November 21, 2023
IRS releases proposed regulations for donor-advised funds
In proposed regulations (REG-142338-07, released On November 13, 2023) under IRC Section 4966, the Treasury Department and IRS provide guidance for sponsoring organizations making taxable distributions from DAFs and DAF fund managers who knowingly agree to these taxable distributions. The guidance proposes (1) a definition of DAFs, (2) exceptions to the definition, and (3) criteria for when excise taxes will apply to DAFs or fund managers for making taxable distributions.
The regulations are only proposed; the final regulations will apply to tax years ending on or after the date they are published in the Federal Register; taxpayers can rely on the proposed regulations until that time.
The proposed regulations interpret IRC Section 4966, which was enacted as part of the Pension Protection Act of 2006 to regulate DAFs.
DAFs allow individual donors to donate funds to a charitable organization, give nonbinding advice to the organization on how to distribute or invest the funds, and deduct the entire donation in the year it is given. DAFs have less stringent requirements than those that apply to private foundations.
With certain exceptions, IRC Section 4966(d)(2) defines a DAF as a fund or account (1) that is separately identified by reference to contributions of a donor or donors; (2) that is owned and controlled by a sponsoring organization; and (3) whose donor (or any person appointed or designated by the donor) has, or reasonably expects to have, advisory privileges concerning the distribution or investment of the funds.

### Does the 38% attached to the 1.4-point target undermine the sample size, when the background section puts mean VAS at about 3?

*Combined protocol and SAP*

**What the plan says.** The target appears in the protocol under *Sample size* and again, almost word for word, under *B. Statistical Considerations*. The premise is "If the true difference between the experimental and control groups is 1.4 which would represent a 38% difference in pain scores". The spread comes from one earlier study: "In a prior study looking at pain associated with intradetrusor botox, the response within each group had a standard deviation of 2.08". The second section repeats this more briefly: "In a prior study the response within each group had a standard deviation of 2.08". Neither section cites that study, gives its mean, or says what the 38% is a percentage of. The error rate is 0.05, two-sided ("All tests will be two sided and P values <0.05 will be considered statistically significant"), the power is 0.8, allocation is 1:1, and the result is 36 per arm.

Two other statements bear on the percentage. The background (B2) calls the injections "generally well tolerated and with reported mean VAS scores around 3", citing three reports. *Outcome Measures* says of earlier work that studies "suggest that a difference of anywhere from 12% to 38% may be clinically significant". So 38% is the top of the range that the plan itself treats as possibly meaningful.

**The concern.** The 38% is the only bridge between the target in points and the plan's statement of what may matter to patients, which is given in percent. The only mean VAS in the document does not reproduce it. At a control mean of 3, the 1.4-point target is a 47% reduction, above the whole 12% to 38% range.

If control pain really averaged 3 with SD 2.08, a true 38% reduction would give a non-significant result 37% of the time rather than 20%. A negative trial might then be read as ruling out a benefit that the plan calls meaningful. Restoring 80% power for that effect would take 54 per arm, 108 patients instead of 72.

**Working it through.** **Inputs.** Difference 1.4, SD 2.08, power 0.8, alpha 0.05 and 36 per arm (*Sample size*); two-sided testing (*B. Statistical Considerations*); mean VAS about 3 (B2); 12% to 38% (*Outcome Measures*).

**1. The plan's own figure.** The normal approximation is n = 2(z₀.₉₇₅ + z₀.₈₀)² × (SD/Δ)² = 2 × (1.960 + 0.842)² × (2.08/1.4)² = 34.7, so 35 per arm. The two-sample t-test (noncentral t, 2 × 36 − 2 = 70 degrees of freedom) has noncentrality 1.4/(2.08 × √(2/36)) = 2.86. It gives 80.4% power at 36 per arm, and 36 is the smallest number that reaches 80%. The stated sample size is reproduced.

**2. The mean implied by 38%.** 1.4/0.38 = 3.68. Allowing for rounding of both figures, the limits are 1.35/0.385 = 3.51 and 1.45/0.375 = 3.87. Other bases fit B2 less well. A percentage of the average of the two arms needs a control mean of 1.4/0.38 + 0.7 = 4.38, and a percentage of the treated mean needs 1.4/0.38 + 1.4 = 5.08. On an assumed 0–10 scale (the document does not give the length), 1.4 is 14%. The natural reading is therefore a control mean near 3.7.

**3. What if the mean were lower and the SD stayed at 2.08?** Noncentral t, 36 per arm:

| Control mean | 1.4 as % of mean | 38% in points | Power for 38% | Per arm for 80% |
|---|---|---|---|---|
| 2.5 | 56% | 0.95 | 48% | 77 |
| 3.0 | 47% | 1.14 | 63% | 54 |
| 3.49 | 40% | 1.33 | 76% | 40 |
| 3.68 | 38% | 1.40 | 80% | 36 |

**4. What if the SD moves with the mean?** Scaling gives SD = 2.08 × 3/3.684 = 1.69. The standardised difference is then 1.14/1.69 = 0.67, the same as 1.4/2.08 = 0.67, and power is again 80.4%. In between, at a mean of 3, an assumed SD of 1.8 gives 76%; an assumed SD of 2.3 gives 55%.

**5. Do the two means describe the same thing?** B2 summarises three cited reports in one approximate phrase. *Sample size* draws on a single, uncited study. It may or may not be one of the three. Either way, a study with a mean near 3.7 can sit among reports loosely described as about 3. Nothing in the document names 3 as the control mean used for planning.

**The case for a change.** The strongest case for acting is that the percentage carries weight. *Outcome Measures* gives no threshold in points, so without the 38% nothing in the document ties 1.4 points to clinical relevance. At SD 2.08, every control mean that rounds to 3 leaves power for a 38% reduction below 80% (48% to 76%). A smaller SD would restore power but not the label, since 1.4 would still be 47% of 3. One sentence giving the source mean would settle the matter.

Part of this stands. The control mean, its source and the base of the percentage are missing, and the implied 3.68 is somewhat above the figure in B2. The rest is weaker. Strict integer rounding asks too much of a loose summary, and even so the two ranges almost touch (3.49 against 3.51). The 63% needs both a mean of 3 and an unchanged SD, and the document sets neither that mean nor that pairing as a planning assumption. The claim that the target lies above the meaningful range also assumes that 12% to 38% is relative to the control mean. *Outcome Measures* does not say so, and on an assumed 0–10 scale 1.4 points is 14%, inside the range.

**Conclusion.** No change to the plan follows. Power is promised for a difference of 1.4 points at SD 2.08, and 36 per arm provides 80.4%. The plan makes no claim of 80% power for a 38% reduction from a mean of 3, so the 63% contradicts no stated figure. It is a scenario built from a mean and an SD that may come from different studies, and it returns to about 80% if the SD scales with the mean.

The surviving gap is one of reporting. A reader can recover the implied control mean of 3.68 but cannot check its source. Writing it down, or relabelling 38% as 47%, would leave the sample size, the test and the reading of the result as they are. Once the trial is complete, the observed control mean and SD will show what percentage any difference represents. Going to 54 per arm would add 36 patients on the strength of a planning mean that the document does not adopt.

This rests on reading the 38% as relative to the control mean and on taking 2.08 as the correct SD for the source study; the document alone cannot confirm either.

IRC Section 4966(a)(1) imposes a 20% excise tax on each taxable distribution, payable by the DAF's sponsoring organization. A taxable distribution includes any distribution from a DAF to:
IRC Section 4966(a)(2) imposes a 5% excise tax on fund managers that agree to a taxable distribution knowing that it is a taxable distribution, payable jointly and severally by any fund manager that agreed to make the distribution.
IRC Section 4967 imposes an excise tax when any person described in IRC Section 4967(d) advises a sponsoring organization to make a distribution from a DAF that results in that person (or any other person described in IRC Section 4967(d)) receiving, directly or indirectly, a more than incidental benefit. Persons described in IRC Section 4967(d) generally include donors, donor advisors, family members of a donor or donor advisor and 35%-controlled entities of those persons. However, the proposed regulations do not interpret or apply to IRC Section 4967, which Treasury and the IRS will address in a separate guidance project.
The proposed regulations follow and expand on a series of IRS notices that provided preliminary guidance on DAFs in 2006, 2007 and 2017. In the most recent notice issued by the IRS in December 2017 (Notice 2017-73), the IRS described approaches being considered to address certain issues around DAFs and requested comments on those approaches (see Tax Alert 2017-2182). In response to these notices, the IRS and Treasury received 74 comments on DAFs and taxable distributions, which they took into account in preparing the proposed regulations.
The proposed regulations would generally expand on the definitions of a DAF and a sponsoring organization in IRC Section 4966 and define other terms in IRC Section 4966 such as "donor" and "advisory privileges."
To qualify as a DAF, the fund or account must be separately identifiable by reference to contributions of a donor or donors. The proposed regulations specify that the sponsoring organization can show that the fund or account is separately identifiable if it maintains formal records tracking the contributions of the donor(s). If there is no formal record, whether the fund is separately identifiable would be based on all the facts and circumstances, including whether the fund or account balance reflects items such as contributions, dividends, interest, distributions, administrative expenses, and gains and losses (realized or unrealized) and whether the sponsoring organization generally solicits advice from the donor or donor-advisor before making distributions from the fund or account.